The rare earths industry in Africa is growing. Companies are buying up assets and determining their contained value, but giving less attention to the downstream process flow sheets necessary to prove their viability, writes Laura Cornish.

It is common knowledge that China, the world’s largest rare earths producer and supplier, is no longer exporting the majority of its product, but is instead keeping it for its own use. This has resulted in the rebirth of the rare earths industry outside of China, which was last active in the 1970s.

Rare earths are a group of 17 elementsthat are being increasingly used in the shift to cleaner energy sources, such as magnets in wind turbines, hybrid vehicle batteries and catalysts to reduce automobile exhaust emissions.

The rest of the world is taking a stance against the Chinese monopoly, and is sourcing and securing its own supply, resulting in a more price competitive market. Indian Rare Earths, Australia’s Lynas Corporation and US-based Molycorp alone provide plenty of rare earth material and Africa wants its piece of the rare earths pie.

“While producing a rare earth concentrate is the easy part, the secondary refining process separating the rare earths into their individual components is the challenge. And for those who have succeeded in conceiving a working formula, they are highly unlikely to share it,” explains Mintek’s chief scientist, Olga Yahorava.

This is a challenge for African-focused rare earth mining companies, which have emerged in South Africa’s Western Cape as well as in Namibia, Tanzania and Malawi. Because every rare earth deposit has its own unique gangue mineralogy, each deposit also requires its own flowsheet to understand its processing options. As a result, we have been developing processing sheets for numerous clients targeting production of a high-grade rare earth oxide concentrate,” says Marthie Kotze, senior hydro metallurgist at Mintek.

In the past two years, Mintek has had major rare earth project enquiries, based on relatively low-grade ores that are difficult to upgrade physically. But due to the current high value of rare earths, more options have become available to treat low-grade materials, Kotze continues.

While this alone indicates the significant role Mintek is playing in the development and progression of the African rare earths sector, the government-funded organisation may hold the pivotal key to unlocking the real potential that the African continent has to offer to meet its own needs – and global demand.

 “The Department of Energy has allocated a portion of its medium-term expenditure framework funding to Mintek, enabling us to develop rare earth refining technologies over the next two years. The long-term view and intention, based on our findings, is to develop a centralised rare earth refinery to service the African continent’s rare earths miners. Considering the lack of rare earth consultants, particularly with regards to refining, we believe our role is an essential one,” Kotze announces.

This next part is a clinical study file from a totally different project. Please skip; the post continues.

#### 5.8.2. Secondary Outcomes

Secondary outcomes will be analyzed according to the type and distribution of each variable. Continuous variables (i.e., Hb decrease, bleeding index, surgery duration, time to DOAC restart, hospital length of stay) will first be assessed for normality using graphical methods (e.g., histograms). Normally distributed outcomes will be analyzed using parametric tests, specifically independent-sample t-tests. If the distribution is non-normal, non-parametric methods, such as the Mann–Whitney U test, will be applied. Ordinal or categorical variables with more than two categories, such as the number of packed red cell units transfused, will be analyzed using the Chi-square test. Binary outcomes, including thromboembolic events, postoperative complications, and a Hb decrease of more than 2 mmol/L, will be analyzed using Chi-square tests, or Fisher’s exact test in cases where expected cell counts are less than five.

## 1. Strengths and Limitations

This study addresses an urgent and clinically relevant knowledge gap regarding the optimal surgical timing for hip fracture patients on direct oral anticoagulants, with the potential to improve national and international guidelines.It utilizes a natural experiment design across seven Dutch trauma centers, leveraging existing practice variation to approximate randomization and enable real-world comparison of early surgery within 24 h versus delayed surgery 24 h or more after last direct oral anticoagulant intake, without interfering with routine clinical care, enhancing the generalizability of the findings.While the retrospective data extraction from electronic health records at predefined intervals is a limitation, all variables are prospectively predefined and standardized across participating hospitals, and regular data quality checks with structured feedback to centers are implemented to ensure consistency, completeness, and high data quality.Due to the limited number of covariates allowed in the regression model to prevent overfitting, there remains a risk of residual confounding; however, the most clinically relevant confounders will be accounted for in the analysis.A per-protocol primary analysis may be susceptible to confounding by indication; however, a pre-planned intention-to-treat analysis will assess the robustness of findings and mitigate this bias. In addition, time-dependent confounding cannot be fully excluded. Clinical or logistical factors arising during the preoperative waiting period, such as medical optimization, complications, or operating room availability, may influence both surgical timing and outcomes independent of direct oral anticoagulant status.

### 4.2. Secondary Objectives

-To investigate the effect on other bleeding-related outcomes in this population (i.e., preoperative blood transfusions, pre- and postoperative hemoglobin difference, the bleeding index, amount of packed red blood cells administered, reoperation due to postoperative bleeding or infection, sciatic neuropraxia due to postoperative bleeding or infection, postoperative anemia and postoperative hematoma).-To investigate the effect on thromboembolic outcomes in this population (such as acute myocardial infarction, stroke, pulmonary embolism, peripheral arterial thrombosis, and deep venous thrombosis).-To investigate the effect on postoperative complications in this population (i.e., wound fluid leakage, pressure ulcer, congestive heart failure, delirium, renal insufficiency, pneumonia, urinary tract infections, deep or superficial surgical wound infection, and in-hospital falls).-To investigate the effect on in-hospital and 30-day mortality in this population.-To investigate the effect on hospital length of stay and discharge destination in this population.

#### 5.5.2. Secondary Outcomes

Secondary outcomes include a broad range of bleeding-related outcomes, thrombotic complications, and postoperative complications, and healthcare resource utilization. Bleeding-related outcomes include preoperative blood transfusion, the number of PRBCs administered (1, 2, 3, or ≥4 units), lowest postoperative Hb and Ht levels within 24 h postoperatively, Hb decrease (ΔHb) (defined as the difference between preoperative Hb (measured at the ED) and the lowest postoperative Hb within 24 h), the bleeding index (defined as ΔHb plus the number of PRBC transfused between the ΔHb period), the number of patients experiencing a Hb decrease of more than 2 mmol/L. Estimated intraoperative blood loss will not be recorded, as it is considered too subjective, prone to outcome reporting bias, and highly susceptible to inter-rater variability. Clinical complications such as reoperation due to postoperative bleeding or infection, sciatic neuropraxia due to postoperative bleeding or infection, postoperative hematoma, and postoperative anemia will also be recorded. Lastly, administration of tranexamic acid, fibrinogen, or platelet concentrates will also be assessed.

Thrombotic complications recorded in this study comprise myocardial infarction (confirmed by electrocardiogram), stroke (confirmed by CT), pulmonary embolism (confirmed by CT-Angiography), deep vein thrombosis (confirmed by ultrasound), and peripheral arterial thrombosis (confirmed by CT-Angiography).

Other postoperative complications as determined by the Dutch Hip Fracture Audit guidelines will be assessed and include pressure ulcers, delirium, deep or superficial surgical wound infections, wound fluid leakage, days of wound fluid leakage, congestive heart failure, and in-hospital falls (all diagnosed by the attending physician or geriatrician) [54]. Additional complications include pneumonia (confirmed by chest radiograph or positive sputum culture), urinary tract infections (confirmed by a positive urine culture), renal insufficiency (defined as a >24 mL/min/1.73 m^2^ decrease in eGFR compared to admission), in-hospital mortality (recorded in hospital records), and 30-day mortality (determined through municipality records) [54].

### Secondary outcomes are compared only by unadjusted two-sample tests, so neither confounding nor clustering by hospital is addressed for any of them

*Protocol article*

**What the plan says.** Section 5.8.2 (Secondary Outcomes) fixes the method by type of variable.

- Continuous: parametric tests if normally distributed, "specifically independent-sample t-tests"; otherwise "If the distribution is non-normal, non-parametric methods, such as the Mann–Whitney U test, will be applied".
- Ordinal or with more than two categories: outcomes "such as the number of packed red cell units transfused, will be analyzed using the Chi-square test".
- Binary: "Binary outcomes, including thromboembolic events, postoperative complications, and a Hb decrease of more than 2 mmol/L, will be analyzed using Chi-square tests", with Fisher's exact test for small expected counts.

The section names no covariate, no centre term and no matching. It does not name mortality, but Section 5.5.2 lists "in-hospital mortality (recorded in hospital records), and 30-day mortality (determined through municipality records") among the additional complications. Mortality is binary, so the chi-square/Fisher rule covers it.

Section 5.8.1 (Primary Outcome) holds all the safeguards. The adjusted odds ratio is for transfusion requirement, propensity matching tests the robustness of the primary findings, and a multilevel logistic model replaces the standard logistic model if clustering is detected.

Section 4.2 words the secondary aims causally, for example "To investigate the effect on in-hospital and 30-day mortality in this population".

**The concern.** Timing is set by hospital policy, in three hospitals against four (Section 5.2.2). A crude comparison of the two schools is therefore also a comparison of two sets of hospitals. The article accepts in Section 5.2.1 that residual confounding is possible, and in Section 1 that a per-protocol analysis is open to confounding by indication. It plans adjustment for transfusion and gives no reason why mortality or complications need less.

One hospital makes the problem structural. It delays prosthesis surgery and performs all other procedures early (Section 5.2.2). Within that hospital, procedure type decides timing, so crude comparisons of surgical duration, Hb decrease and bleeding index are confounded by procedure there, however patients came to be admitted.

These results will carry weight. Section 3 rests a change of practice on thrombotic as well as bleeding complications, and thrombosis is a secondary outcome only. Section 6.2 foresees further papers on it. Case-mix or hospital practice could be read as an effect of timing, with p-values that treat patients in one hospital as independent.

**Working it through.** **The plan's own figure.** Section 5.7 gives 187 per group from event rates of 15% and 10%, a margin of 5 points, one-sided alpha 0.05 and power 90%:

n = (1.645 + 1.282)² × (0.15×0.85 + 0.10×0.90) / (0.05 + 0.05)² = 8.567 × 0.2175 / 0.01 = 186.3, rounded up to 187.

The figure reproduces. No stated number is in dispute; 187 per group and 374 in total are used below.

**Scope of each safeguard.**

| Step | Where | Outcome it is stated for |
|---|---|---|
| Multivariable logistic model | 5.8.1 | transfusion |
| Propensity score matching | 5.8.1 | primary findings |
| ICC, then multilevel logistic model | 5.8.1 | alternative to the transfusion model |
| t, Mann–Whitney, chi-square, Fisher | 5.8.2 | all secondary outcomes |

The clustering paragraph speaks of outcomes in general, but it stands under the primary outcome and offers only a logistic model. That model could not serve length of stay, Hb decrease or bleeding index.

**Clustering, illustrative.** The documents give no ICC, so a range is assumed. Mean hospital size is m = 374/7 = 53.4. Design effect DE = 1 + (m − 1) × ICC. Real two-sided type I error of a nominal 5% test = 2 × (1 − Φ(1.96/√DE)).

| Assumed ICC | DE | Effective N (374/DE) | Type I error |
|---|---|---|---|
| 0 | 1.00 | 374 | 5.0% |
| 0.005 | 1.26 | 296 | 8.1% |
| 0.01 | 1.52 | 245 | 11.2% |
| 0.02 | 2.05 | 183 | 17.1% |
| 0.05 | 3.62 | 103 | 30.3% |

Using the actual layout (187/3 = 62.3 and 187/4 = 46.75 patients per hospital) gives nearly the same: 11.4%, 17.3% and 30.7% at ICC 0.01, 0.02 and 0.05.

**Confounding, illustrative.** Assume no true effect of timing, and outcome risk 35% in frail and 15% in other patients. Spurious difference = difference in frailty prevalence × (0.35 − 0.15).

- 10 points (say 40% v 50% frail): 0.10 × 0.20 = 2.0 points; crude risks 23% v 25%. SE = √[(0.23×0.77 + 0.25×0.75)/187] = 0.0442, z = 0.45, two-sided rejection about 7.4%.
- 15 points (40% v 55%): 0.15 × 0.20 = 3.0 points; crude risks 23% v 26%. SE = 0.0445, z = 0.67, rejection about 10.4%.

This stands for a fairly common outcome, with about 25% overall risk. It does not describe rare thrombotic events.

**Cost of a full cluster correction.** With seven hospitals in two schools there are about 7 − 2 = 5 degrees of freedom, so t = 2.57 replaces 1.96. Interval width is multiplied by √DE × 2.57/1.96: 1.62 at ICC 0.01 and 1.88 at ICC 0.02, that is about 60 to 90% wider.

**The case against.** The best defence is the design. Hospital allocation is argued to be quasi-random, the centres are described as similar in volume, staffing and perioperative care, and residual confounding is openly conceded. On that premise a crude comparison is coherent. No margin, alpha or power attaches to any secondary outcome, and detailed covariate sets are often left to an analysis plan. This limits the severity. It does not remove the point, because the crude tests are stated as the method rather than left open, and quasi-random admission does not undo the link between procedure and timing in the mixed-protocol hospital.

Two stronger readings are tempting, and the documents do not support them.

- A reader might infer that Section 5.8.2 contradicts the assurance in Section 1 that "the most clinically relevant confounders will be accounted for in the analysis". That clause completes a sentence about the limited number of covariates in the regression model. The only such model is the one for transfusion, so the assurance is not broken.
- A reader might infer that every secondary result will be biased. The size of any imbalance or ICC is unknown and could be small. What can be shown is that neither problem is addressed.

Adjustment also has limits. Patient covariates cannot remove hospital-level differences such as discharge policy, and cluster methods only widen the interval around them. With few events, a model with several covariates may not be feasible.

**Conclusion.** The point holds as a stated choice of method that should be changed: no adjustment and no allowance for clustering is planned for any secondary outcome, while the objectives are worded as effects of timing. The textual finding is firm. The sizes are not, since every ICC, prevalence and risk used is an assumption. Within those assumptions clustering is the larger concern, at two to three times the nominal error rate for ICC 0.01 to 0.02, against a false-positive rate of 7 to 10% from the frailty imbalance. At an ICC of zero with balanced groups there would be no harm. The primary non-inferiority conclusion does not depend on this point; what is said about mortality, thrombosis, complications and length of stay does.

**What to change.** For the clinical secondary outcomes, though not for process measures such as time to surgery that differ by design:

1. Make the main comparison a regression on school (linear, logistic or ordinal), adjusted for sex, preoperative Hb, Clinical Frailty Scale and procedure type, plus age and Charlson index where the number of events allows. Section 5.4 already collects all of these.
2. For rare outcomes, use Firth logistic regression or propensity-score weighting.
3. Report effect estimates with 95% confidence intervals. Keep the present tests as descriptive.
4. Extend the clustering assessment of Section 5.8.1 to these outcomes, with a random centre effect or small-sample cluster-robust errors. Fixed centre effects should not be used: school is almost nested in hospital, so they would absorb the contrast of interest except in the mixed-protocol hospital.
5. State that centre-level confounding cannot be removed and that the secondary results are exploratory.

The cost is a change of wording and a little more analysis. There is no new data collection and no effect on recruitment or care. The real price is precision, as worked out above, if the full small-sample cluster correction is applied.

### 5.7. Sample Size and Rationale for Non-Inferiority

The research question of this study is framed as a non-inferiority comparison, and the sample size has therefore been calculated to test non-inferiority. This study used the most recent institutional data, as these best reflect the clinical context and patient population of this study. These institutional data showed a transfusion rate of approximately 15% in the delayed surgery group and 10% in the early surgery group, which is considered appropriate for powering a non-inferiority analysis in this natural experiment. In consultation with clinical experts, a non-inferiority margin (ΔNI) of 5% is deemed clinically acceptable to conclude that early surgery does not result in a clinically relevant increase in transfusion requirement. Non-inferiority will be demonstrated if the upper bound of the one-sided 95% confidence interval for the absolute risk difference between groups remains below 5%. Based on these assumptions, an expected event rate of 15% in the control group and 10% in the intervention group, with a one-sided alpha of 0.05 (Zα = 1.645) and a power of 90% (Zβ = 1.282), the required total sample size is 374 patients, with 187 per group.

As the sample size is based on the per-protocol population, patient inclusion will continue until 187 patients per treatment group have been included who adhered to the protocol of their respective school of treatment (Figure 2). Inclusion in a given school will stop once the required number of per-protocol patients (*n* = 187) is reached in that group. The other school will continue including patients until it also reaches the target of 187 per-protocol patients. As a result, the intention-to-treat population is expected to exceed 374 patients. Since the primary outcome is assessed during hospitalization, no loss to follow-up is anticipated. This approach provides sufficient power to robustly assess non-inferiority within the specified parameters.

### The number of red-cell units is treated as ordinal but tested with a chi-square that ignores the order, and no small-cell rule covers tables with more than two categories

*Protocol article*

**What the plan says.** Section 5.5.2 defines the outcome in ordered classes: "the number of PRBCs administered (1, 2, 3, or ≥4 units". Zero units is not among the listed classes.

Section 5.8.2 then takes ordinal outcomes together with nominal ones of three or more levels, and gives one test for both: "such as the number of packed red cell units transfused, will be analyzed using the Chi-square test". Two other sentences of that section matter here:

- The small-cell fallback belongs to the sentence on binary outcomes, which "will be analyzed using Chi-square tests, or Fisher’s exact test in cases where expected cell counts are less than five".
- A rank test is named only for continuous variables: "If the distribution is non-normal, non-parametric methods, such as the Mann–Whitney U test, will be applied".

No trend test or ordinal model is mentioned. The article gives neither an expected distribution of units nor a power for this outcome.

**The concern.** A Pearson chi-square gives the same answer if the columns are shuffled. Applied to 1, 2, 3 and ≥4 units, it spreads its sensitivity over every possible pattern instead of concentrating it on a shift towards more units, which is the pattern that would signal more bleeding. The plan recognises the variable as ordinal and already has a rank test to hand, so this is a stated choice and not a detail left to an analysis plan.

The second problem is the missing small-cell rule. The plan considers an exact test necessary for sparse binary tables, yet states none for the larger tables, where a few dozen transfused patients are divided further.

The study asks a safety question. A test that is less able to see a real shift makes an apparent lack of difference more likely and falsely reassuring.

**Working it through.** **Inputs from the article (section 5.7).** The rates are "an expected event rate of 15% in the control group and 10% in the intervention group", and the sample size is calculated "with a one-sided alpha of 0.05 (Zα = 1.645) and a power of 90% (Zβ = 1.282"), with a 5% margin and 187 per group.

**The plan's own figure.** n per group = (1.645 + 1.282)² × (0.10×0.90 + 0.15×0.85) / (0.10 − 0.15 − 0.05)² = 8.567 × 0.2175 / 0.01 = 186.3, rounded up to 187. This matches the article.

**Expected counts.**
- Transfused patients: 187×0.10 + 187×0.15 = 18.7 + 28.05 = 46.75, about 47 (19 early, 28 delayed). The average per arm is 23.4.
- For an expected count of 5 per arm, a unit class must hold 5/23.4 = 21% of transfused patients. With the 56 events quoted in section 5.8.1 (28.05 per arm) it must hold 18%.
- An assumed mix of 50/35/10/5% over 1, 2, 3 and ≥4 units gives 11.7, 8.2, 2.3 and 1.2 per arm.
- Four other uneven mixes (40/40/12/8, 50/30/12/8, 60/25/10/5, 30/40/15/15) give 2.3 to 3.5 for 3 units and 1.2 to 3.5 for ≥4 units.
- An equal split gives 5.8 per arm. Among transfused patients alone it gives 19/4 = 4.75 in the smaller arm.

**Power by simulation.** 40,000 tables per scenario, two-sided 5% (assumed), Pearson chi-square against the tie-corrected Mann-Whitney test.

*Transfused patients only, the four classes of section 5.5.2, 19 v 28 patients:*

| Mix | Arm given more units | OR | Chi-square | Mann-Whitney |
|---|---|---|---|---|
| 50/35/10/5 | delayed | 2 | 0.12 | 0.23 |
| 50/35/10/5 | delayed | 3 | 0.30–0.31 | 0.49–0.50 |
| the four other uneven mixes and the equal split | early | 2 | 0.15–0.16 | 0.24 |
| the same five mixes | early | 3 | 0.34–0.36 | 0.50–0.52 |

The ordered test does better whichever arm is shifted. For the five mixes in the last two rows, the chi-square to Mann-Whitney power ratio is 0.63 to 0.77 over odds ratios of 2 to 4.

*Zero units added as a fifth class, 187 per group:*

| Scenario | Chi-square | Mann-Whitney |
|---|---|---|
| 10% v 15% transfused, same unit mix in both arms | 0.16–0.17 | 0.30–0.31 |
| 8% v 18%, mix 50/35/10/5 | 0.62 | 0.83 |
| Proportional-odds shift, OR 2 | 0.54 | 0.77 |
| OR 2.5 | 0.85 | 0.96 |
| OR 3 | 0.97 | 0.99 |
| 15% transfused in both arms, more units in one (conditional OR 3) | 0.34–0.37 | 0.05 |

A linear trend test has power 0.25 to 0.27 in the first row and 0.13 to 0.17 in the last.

For those companies looking to take their rare earths fully downstream, a central refinery will ensure their viability. “It is not viable to build a refinery with less than 20 000/30 000 tpa with a lifespan of between 15 and 20 years. A lot of companies won’t be able to mine or process those quantities meaning a central refinery is the perfect solution.”

The target, Yahorava continues, is to demonstrate Mintek’s ability to produce specific pure rare earths by April 2014, including lanthanum, cerium, praseodymium, neodymium, middle rare earths or samarium, europium and gadolinium(the latter three are collectively referred to as SEG or heavy rare earths). These specific metals have been targeted upfront as they make up 80% of South Africa’s rare earth deposits.

“There is no technology that can develop the design criteria for all the rare earths to produce concentrates and refine them afterwards. It is like we are starting from scratch,” Kotze notes.

Mintek has already purchased 90% of the equipment it requires to establish a pilot plant for the rare earths refining test work. It will be fully automated and demonstrate the metallurgical behaviour of individual rare earths and separation capabilities.

“Our study will also examine how to remove thorium and uranium before the refining stage and will be more cost effective than the typical flow sheets that Chinese companies use, as far as we understand. It is essential to note that while China’s rare earths industry may be more mature, it has not evolved or been improved for the past 30 years, making it ineffective and unfriendly towards the environment,” Yahorava outlines.

Mintek is also working with numerous international rare earth clients, particularly in South America, which is also lacking expertise in this particular field.

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